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  14. Thanks for reminding me of this novel, Margot, which I read many years ago. As usual, I have forgotten who did it so I am tantalisingly in the dark, but I enjoyed your analysis and quotations.

    I enjoyed the first five or six in this series but gave up reading them in the end. Possibly not for the same reasons as Dorte - I quite liked the characters though some of them were a bit laboured - I remember one book about Sgt Weild's internal agonising which dragged on and on - I think it is because the pace was just so slow, and often presented in a deliberately confusing way as if the author is playing with the reader, challenging her/him to work out for themselves what is going on. I just stopped being interested in them (though I like Andy's outrageous behavior, but not as much as DI Frost's, RD Wingfield's great creation on page (not TV screen) ).
    best wishes
    Maxine.

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  15. Maxine - Thanks very much for your views. No doubt about it that some of the stories don't exactly race along. Are you thinking, by the way, of Death's Jest-Book? That's the one where Wield has a weird relationship with a call-boy and if that's the one you mean then yes, that one's pace is rather slow. I think one of the things that works in An Advancement of Learning is that Dalziel's behaviour is so out-of-place on the campus. And yet, it works.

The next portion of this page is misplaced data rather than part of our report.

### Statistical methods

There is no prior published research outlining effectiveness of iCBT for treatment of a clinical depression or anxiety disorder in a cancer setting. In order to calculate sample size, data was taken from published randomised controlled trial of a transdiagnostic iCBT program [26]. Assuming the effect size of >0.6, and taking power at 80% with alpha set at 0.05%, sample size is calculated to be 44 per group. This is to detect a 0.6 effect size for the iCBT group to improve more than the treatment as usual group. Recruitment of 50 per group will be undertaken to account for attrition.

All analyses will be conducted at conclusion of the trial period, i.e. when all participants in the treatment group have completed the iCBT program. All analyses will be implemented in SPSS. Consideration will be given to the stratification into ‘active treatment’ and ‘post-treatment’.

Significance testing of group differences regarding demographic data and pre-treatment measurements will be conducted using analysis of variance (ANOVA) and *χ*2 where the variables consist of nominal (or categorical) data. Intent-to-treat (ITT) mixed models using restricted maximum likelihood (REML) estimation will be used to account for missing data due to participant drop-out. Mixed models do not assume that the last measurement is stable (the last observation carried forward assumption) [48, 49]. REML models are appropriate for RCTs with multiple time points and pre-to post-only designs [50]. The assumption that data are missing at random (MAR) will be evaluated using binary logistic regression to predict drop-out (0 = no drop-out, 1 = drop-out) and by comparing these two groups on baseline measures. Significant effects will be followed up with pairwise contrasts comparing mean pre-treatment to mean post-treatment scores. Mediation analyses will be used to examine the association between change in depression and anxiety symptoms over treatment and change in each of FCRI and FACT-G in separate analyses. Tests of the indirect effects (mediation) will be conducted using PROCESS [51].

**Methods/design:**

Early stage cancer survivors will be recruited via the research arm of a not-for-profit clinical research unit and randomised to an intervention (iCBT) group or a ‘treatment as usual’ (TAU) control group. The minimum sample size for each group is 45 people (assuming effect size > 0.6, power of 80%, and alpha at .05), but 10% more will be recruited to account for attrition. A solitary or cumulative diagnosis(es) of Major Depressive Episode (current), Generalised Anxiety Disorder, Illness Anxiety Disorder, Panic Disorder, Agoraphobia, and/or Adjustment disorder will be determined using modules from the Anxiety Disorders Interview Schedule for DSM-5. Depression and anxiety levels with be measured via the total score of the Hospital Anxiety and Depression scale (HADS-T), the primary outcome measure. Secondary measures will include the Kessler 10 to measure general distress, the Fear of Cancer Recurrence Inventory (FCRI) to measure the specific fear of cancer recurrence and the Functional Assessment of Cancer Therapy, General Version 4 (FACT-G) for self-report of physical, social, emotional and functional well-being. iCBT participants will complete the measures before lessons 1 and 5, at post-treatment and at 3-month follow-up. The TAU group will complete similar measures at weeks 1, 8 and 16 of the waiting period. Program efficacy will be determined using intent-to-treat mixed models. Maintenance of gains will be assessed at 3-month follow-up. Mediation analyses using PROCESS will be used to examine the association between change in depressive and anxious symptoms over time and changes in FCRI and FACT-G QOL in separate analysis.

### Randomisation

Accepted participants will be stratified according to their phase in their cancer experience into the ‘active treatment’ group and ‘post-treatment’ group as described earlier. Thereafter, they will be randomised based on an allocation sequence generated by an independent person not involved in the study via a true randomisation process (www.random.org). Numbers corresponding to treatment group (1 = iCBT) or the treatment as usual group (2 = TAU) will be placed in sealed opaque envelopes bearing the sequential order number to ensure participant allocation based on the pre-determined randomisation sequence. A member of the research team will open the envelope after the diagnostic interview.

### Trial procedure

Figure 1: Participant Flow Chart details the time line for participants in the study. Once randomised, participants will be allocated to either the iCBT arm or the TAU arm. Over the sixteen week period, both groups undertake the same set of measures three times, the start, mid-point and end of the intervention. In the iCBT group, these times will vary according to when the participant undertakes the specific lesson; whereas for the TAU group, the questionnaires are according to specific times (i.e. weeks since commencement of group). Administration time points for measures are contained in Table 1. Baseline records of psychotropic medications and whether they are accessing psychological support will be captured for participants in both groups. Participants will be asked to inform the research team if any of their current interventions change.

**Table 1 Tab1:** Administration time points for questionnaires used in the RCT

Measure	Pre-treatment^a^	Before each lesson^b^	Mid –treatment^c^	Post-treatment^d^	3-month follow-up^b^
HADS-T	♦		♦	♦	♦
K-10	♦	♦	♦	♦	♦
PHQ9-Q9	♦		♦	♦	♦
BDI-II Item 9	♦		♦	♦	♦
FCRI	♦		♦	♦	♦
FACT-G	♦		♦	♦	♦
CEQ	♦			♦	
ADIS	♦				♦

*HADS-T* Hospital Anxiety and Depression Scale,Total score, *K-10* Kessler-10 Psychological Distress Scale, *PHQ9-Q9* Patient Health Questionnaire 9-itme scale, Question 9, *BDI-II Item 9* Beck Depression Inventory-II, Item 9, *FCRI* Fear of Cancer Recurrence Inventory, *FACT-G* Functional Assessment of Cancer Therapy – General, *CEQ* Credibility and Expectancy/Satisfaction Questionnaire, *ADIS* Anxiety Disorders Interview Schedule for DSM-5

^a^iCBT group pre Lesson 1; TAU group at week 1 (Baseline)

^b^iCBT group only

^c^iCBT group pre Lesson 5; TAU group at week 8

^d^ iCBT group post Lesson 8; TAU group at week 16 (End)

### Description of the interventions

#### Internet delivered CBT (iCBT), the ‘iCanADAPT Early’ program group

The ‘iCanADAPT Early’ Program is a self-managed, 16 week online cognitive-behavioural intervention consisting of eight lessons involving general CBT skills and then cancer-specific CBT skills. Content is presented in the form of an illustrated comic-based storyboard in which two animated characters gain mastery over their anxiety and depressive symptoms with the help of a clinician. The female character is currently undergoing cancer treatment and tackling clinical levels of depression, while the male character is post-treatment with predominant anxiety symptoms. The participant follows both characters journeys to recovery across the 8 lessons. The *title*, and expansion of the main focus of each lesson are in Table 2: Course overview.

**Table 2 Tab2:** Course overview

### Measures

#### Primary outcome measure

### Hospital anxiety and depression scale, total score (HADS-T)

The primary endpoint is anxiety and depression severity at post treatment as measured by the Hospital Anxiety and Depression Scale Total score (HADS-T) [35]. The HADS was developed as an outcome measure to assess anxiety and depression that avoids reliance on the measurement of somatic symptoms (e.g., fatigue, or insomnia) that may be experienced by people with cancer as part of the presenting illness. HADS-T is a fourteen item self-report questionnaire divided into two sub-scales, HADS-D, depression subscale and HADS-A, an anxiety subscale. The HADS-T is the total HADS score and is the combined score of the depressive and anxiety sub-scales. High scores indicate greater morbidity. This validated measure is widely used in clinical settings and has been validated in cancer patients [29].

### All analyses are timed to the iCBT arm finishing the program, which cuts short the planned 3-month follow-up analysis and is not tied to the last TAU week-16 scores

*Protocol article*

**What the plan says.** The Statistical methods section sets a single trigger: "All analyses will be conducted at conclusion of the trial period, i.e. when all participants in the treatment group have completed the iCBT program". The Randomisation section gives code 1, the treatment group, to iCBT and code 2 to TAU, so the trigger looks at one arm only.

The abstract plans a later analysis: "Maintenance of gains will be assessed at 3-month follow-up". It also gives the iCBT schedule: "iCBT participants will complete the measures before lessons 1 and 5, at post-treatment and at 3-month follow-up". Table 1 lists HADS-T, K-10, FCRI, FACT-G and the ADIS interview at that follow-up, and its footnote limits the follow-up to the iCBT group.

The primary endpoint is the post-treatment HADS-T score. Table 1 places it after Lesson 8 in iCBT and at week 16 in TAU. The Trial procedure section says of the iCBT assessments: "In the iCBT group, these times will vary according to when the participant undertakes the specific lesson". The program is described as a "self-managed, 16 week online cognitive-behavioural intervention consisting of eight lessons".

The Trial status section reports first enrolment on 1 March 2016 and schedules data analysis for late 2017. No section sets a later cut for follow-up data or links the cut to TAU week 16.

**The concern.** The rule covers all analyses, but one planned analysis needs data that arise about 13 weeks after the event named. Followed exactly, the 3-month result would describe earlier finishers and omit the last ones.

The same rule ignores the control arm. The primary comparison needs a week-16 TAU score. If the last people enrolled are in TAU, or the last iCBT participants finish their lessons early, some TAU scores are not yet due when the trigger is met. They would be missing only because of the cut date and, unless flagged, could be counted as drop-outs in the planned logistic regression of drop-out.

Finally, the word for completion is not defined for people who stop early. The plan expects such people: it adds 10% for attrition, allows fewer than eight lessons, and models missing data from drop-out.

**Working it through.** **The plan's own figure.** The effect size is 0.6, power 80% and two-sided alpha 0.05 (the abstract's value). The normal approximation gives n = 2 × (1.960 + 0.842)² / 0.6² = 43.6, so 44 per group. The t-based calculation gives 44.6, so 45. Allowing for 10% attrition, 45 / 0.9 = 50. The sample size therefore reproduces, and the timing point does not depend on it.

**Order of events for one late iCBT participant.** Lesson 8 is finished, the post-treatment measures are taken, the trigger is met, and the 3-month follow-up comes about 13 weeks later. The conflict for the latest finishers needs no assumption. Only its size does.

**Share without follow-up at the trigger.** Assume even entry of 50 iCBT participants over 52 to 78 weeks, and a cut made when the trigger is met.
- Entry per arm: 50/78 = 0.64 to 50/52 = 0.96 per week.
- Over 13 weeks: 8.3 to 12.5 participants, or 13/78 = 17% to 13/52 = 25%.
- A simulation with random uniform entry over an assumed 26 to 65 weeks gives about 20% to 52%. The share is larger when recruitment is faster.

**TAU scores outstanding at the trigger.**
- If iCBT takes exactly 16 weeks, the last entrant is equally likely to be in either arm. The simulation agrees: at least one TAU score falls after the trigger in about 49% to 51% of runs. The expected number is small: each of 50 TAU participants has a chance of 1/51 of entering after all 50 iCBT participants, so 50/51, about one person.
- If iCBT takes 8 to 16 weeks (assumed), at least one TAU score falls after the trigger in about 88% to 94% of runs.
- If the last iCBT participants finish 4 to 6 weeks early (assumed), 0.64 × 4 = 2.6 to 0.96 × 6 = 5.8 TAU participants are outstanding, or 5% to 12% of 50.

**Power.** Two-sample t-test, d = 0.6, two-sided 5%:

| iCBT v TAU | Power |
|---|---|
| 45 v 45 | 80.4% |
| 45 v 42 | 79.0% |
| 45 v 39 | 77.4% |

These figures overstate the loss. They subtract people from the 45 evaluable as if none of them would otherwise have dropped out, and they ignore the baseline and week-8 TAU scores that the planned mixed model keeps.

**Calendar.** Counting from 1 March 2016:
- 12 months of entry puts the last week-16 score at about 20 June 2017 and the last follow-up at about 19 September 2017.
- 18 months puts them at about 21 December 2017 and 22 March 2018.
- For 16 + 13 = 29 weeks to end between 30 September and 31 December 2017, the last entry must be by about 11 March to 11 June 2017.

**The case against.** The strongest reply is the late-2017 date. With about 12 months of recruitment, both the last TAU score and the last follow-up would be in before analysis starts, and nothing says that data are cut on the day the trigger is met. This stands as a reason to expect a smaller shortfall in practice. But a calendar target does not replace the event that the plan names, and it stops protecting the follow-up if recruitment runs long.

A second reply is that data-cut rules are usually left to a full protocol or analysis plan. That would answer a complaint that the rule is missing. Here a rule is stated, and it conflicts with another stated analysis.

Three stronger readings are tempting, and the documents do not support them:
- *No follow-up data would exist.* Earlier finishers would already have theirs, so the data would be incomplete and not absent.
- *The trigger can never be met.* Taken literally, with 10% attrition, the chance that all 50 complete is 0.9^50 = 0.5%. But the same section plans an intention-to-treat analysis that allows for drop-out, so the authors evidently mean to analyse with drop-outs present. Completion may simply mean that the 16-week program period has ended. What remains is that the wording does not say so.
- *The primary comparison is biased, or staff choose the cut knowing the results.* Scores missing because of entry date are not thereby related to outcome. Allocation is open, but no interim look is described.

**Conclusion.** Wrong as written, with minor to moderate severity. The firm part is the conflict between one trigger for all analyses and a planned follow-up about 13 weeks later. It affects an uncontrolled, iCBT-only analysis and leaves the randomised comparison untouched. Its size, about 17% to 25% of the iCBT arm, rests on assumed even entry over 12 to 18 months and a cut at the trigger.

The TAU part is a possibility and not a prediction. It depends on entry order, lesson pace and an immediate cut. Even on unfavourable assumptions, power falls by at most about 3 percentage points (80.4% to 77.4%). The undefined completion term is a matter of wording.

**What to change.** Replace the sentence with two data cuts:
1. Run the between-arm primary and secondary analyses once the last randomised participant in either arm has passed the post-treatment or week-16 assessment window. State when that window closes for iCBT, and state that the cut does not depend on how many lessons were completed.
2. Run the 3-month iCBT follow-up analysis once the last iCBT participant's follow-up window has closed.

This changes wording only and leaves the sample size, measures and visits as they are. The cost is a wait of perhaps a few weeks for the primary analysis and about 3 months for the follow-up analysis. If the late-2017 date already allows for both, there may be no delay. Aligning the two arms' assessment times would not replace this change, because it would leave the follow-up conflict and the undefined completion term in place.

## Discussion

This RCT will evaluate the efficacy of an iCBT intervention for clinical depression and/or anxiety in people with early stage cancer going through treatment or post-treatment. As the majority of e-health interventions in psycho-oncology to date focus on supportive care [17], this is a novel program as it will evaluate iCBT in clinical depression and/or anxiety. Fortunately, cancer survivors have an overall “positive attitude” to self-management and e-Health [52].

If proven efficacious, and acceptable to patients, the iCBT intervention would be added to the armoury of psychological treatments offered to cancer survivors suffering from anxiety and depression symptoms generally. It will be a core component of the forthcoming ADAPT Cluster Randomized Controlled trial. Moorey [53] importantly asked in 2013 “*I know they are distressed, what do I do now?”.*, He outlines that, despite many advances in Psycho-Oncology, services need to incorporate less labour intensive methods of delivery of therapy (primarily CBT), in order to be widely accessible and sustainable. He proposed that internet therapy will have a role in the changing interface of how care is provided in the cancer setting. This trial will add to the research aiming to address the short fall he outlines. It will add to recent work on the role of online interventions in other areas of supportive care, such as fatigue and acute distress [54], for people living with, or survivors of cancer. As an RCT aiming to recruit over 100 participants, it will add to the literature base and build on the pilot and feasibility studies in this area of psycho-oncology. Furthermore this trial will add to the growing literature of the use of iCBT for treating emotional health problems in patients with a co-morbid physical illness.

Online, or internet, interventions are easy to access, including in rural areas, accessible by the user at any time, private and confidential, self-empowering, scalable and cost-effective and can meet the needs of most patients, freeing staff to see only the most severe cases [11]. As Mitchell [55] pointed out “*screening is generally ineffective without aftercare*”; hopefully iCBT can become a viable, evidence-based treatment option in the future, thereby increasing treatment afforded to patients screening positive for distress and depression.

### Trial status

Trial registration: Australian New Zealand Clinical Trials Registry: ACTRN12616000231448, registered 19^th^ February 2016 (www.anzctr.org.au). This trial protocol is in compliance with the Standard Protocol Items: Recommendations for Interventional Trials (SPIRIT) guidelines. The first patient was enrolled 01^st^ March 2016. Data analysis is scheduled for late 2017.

PS - I like Frost very much, too!

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  16. Love your spotlight feature. I haven't read any books by this author, but this one peaks my interest. I remember the TV series.

    Mason
    Thoughts in Progress

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  17. Mason - Why, thank you :-). In my opinion (but I'm a purist, remember), the books are better than the TV series. If you liked the series, I'll bet you'd like these novels quite a lot.